This has been a summer of odd contradictions. Of people behaving badly and moments of unexpected courage and heart.
Moments when a remarkable president stepped up to the podium, unscheduled, without notes or teleprompter, and asked some vulnerable, heartfelt, and hard questions with an intimate candor no president since perhaps Lincoln has revealed. Comments about race in America that cannot be ignored any longer. Questions that should never have been ignored in the first place.
And then, just weeks later, another moment in which we find a great athlete sadly standing on the edge of scandal and a lifetime ban, poised on the point of his own petard.
From the Zimmerman verdict, the Anthony Weiner rebooted scandal, Edward Snowden’s Russian asylum, and the shuttering of our embassies due to a credible threat, it’s enough to make anyone’s brow wrinkle permanently.
Life is tough. Choices are harder. Dollars are dear and kindness is always in too short of supply. And in the midst of just making it through each day, I suspect a lot of the stress is coming from the ambivalence we feel about things that truly matter.
Things like when is enough enough? Or the uneven application of the law. Or even where to draw the line between taking supplements that make us healthier and stronger and drugs that provide an unfair advantage to those that drink from the magic spoon.
Or even more critical things like our privacy. A thing that until recent events, Americans took for granted and thought inviolate.
That isn’t to say we don’t have privacy. Of course we do. It’s our right. Part and parcel with our freedom. It’s guaranteed, isn’t it? Or is it?
Not exactly. The definition of privacy is dependent on whom you ask or how much reality and history one chooses to conveniently forget about, rationalize or overlook.
I remember, as a child, learning about J. Edgar Hoover and his dreadful witch hunts. I recall the fuzzy confusion I felt even then as I couldn’t understand how anyone who behaved so un-American was allowed to do so in my country. That just didn’t seem right, even though I wasn’t old enough to really know why or comprehend the bewitchment and dangers inherent in power and control with the added ingredient of politics.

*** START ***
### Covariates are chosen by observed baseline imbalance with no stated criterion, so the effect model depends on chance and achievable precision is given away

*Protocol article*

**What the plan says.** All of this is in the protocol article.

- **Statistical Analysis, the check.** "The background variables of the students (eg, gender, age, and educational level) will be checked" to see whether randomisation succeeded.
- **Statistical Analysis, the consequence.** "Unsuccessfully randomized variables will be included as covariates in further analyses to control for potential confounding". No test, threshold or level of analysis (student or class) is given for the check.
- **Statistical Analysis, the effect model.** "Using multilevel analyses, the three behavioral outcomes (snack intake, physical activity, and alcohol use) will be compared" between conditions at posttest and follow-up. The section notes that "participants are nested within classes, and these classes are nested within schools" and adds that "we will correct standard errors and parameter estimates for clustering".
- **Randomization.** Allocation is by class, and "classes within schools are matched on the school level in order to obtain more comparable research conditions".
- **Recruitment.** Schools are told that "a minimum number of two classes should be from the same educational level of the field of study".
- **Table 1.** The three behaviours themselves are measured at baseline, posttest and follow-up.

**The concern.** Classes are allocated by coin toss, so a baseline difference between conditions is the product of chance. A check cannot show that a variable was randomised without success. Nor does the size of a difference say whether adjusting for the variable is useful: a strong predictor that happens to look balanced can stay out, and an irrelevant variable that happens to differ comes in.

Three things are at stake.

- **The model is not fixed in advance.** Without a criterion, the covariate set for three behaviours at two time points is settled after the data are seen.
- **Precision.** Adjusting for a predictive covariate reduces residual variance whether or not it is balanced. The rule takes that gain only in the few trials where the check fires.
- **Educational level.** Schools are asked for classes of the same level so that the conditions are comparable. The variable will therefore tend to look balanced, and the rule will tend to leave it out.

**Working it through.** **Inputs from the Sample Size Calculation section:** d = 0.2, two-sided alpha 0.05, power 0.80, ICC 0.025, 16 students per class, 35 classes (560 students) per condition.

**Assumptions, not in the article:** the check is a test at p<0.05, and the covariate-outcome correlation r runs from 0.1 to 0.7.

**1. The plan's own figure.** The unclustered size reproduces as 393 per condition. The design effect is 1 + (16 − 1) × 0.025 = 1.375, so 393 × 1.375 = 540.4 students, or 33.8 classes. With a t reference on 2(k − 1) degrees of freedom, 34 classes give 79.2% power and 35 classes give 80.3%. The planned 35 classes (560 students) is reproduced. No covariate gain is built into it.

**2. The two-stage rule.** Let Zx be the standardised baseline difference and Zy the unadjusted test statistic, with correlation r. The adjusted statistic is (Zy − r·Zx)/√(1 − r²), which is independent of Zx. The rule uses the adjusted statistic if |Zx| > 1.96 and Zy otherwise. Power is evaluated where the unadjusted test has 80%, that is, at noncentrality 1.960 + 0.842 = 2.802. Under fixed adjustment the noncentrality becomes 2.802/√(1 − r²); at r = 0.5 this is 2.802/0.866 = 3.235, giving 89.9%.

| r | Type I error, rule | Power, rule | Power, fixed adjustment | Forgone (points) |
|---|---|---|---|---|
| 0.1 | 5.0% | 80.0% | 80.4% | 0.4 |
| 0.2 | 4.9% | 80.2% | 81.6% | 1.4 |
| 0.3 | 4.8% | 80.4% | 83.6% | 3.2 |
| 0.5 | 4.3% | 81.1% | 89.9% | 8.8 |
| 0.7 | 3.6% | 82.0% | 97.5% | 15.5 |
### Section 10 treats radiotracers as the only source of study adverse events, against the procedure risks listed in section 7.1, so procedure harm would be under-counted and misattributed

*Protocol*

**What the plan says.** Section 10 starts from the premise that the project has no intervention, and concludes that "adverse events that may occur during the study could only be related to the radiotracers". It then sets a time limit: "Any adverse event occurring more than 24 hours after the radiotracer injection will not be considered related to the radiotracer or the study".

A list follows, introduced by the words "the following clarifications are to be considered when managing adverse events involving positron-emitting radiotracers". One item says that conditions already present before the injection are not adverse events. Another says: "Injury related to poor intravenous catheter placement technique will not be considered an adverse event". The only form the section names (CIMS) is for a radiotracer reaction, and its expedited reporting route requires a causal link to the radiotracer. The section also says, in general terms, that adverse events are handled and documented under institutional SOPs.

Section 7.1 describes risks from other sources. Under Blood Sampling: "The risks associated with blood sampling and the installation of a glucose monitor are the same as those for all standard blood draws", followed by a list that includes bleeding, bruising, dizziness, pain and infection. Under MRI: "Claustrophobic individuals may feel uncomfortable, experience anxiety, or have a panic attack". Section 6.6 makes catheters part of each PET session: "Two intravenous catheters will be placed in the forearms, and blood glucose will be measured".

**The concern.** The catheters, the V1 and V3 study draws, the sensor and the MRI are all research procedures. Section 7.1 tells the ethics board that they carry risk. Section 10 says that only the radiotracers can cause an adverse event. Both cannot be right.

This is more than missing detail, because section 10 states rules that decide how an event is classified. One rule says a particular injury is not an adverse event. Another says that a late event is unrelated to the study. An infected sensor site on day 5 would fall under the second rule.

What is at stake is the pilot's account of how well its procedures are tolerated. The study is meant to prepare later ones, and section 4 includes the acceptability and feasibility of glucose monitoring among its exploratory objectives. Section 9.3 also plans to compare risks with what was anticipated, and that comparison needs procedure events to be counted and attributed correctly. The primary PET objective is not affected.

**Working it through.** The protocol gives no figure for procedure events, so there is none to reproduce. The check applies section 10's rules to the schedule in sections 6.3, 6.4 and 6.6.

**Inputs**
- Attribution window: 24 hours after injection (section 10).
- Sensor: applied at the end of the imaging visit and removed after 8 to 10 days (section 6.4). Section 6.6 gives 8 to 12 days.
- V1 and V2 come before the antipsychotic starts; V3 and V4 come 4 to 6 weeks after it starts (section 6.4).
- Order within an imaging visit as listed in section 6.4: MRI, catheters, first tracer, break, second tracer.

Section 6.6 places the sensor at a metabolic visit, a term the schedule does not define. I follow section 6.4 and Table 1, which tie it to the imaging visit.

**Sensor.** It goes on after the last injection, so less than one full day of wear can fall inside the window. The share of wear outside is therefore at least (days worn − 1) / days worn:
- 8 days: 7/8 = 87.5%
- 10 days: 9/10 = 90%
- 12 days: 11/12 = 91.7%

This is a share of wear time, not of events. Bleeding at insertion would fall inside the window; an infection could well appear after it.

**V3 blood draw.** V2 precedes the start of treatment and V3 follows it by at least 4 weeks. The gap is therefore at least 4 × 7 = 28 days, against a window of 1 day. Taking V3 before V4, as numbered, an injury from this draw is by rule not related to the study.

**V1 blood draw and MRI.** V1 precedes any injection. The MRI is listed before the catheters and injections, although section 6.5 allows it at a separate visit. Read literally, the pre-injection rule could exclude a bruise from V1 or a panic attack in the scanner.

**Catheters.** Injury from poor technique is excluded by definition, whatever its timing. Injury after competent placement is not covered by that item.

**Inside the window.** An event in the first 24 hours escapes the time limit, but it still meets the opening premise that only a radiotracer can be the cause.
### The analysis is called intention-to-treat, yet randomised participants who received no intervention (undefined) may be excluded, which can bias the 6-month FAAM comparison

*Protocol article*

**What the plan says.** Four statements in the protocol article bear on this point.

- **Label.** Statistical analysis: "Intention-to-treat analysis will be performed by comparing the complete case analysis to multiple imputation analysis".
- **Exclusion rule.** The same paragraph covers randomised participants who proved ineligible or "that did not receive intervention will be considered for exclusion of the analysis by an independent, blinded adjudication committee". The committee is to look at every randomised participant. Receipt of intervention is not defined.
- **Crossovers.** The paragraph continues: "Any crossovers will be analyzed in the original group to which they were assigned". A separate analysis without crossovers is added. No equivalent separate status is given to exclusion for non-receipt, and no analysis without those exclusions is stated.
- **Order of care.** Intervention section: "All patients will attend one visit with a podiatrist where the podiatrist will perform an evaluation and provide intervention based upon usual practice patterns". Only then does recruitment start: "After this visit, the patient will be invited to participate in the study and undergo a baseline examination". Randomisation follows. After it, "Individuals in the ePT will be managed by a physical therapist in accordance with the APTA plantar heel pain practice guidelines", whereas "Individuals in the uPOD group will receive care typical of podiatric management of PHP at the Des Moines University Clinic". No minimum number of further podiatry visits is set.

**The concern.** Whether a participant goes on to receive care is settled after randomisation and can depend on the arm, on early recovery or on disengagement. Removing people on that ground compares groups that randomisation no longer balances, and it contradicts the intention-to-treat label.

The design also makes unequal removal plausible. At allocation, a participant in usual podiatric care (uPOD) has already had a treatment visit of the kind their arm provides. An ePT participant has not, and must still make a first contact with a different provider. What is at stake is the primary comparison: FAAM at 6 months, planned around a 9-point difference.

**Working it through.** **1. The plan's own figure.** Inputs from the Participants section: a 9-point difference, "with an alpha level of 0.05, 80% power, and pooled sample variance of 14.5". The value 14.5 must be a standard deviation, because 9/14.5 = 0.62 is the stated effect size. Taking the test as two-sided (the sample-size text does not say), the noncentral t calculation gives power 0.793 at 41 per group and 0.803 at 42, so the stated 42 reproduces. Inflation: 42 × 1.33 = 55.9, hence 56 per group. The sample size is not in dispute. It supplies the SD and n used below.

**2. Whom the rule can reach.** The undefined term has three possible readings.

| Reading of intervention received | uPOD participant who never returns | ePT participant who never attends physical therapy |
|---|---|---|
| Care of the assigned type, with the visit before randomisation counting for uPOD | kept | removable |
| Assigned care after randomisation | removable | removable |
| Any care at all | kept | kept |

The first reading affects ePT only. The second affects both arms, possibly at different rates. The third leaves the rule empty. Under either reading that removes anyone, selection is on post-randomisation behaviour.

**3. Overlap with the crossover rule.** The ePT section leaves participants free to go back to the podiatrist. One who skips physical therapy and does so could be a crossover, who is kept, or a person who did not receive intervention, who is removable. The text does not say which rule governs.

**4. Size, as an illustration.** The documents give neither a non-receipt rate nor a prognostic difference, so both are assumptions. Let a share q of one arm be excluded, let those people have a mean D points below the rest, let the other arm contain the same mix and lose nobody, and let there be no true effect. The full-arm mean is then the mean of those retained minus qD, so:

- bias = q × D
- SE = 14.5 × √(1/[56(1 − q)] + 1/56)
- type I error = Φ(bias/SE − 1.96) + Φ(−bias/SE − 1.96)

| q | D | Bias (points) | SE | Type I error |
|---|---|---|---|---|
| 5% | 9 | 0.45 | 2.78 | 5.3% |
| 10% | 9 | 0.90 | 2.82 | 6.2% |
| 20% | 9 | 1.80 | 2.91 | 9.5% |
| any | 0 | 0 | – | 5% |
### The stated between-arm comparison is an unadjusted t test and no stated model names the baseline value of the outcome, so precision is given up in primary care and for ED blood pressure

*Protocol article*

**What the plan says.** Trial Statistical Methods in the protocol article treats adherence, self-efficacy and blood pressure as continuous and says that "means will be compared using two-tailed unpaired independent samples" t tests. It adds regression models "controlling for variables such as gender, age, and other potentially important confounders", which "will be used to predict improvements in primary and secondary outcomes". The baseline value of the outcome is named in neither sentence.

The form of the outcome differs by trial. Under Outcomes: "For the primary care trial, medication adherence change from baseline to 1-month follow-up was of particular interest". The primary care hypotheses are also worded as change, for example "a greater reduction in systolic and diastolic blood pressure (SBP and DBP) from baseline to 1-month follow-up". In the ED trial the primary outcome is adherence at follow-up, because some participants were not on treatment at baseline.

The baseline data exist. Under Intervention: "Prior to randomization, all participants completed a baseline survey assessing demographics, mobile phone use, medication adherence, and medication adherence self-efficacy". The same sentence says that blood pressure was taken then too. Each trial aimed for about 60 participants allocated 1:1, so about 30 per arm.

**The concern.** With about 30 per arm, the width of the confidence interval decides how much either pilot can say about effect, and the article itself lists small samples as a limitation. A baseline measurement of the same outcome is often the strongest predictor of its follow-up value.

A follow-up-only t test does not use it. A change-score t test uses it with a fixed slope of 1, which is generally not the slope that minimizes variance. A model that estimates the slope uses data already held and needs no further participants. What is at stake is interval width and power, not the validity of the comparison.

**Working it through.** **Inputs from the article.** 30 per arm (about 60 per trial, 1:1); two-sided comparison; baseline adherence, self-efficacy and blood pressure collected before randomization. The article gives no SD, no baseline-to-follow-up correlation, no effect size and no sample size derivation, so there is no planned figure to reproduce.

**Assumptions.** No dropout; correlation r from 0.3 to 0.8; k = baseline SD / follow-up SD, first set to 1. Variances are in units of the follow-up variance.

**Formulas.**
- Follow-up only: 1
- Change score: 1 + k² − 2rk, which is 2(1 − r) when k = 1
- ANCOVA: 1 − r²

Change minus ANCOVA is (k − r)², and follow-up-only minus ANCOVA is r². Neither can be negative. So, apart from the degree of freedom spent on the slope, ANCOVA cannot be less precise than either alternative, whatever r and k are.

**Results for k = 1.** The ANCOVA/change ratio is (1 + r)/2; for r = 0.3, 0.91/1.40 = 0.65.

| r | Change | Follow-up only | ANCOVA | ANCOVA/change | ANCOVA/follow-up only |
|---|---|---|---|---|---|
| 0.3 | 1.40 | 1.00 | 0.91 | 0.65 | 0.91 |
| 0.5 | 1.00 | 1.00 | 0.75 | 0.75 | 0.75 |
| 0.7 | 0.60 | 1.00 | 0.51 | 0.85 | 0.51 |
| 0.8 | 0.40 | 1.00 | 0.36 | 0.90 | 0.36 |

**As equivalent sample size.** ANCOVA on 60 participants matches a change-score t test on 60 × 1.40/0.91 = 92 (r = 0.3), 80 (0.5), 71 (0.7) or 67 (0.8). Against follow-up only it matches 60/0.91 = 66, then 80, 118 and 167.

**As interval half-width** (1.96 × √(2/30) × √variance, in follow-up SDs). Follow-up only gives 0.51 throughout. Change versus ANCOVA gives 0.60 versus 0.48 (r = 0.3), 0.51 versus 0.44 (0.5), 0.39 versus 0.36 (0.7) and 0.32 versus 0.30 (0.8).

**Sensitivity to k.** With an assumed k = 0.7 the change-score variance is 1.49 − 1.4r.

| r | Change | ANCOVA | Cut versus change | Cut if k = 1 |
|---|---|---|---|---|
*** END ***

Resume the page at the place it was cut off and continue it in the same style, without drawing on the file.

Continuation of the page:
Of course, we value our privacy. And, yes, Hoover kind of spooked us badly, but until recent years, even though the rights and privacy of others might have been compromised, we didn’t think ours was, did we? As long as we behaved properly, obeyed laws and stayed out of trouble, our rights were protected, weren’t they? There would be no reasons for us to come up on the radar.
And yet, at the same time, we knew from tales of the KGB and other cold war thrillers that there were things out there that went bump in the night that could really hurt us.
So, in reality, we’ve wanted it both ways for a long, long time. That ambivalent “leave me alone but protect me to the fullest extent of the law.”
Until 9/11, I don’t think we were ever really confronted with the reality that the kind of privacy we had taken for granted would no longer be possible if we were to be protected from an enemy with no nationality, no face and no name. Our lives as we knew them with certain given values would and could no longer remain inviolate as promised.
And yet, now, have we gone from a state of total ignorance where we didn’t know what could hurt us to a fragile condition in which nothing is sacred and everything is up for grabs? And even more importantly, do we really want and have a right to know everything about anyone who is listening and watching our every move, supposedly with the express purpose to protect us from harm.
Europeans have long accepted this dichotomy. This split between having it all and having nothing. We’ve always been more absolute in our beliefs and hopes. America is about reaching for the limit. Going for the max. Striving for number one. We’ve never been a country about compromise.
And yet, I wonder, if this isn’t one of those key issues where we need to grow up, mature a bit. And accept that in order to have some modicum of privacy, we also have to share some of it with those who say their only intention is to protect us from bad things that go bump in the night.
Of course, in the end, that demands trust. And respect. Non-negotiable values on The Inner Bottom Line. Values that cannot, and must not, be sacrificed or else there will be little left to value.
Trust. That the protections that drive the intentions are in our greater interests.
Just a thought.
You can submit your questions or book private phone sessions with Olive at theinnerbottomline.com, call into her blogtalkradio.com show, “The Inner Bottom Line,” at 661-449-1425 with your questions, or explore her new blog at whatskeepingyouawakeatnight.com. All letters and calls can be anonymous and confidential.
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